Restricted MTB Access in New York

Following seven years in Albuquerque and Chicago, I returned to New York City in early 1997. After making do with the Windy City region’s tolerable, but mostly unexceptional mountain bike offerings, I was happy to be back in the northeast. Unfortunately, I was clueless about where I could find decent trails close to the city.

I went to Barnes and Noble and bought a book that had been published earlier that year: Mountain Biking New York. The author, Michael Margulis, listed 93 rides throughout the eastern third of New York State stretching from the Atlantic Ocean up through the Adirondacks. Since I was living in Brooklyn, I focused on the rides in Long Island, Westchester, and northern New Jersey, along with a few trips to the Shawangunks, Catskills, and Adirondacks.

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Finding the Mountains of New York

Highpeaksdrifter’s tale about how he found Whiteface got me thinking about how I came to the mountains of New York.

I could pretend that it was part of a grand plan — but it wasn’t. The summer after my junior year in college, I was looking for an adventure. I pulled out a map of the northeast and looked at the big patches of green: the Catskills, the Adirondacks, the Greens and the Whites. The Adirondacks looked especially wild and untamed to me.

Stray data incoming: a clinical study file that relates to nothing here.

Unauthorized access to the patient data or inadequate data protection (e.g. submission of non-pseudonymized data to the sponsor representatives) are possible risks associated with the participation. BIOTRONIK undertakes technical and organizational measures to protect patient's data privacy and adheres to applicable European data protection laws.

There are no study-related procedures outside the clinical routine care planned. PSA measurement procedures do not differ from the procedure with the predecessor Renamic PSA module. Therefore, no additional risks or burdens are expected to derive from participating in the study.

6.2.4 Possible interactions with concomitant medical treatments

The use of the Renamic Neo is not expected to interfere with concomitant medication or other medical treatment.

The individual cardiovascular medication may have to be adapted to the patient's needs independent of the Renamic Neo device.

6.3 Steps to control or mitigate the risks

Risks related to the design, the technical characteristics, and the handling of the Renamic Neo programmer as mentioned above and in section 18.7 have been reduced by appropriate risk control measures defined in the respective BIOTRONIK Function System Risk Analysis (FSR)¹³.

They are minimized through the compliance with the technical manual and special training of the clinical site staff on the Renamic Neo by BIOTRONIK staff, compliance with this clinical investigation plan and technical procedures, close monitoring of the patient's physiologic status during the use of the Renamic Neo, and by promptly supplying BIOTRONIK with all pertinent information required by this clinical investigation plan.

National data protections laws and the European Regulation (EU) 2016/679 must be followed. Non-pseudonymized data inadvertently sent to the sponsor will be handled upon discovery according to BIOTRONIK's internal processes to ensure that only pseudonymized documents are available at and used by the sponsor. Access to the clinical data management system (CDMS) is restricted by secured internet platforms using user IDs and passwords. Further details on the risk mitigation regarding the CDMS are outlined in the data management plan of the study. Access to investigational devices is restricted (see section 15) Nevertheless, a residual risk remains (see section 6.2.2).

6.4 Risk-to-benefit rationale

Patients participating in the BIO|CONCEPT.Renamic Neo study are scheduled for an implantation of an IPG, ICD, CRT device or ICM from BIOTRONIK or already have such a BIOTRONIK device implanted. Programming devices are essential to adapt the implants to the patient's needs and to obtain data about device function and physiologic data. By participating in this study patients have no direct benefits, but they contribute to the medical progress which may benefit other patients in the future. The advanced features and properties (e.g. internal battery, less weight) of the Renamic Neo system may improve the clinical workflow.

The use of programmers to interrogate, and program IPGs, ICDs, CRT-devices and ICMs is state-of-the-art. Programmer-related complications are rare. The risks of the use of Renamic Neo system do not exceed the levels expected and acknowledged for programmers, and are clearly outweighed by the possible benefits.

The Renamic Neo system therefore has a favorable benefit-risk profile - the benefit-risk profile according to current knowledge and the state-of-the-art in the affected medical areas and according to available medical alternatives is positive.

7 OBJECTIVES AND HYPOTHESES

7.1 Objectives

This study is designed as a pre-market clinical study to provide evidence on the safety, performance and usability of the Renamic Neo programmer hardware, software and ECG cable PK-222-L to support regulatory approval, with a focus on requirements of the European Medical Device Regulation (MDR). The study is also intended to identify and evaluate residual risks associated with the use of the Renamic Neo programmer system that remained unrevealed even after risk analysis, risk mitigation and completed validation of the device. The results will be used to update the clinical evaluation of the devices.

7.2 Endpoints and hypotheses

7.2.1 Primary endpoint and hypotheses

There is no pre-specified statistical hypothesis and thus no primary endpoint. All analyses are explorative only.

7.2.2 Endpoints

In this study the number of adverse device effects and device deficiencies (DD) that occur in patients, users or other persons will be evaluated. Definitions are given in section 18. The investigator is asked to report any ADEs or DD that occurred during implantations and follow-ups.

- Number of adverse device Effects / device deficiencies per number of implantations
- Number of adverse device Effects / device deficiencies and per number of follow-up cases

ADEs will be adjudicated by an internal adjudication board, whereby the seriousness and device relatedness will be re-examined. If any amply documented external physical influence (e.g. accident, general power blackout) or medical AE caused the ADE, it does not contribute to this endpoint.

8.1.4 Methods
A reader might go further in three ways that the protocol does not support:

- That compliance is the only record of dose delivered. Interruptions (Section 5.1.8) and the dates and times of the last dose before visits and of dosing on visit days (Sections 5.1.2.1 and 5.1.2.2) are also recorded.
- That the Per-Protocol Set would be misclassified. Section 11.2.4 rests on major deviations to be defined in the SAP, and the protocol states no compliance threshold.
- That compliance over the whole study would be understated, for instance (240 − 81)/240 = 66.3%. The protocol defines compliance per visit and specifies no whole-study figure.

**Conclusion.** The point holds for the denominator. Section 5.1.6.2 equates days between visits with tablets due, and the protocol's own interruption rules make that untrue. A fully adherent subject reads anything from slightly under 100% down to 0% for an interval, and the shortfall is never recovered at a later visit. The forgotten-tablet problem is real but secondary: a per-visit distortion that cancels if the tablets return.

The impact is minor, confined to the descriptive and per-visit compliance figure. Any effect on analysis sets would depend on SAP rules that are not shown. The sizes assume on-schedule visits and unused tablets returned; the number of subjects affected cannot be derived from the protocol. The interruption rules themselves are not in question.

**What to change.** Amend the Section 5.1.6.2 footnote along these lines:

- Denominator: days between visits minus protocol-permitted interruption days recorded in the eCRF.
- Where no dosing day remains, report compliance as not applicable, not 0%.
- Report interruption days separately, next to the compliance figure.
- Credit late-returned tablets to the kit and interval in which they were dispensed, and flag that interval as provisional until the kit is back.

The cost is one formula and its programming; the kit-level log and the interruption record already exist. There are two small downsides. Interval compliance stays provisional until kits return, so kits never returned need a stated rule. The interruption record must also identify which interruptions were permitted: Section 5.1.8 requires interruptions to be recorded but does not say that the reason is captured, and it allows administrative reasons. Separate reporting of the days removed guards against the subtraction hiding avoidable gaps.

My best friend and I spent 10 days cycling and exploring the park. We had the time of our lives. This was my first experience with the idea of “Forest Preserve.” Huge areas of wilderness, without rules or fees. The feeling of freedom was liberating.

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Split Rock Quarry, NY

Whenever I visit my mother in the western suburbs of Syracuse, I mountain bike a couple hours a day in an extensive network of trails that was originally part of the limestone Split Rock quarry, which had been in existence since the early 1800s. The only thing left is a large stone crusher that went into operation in 1903.

Split Rock Quarry NY stone crusher.
The Stone Crusher

To transport the crushed limestone from the quarry to a soda ash plant in a neighboring village, a 3.25-mile elevated tramway, somewhat similar to a modern ski lift and considered an “engineering marvel” back then, was built. According to the Town of Onondaga Historical Society, loaded buckets coming down full to the plant helped carry the empty buckets back.

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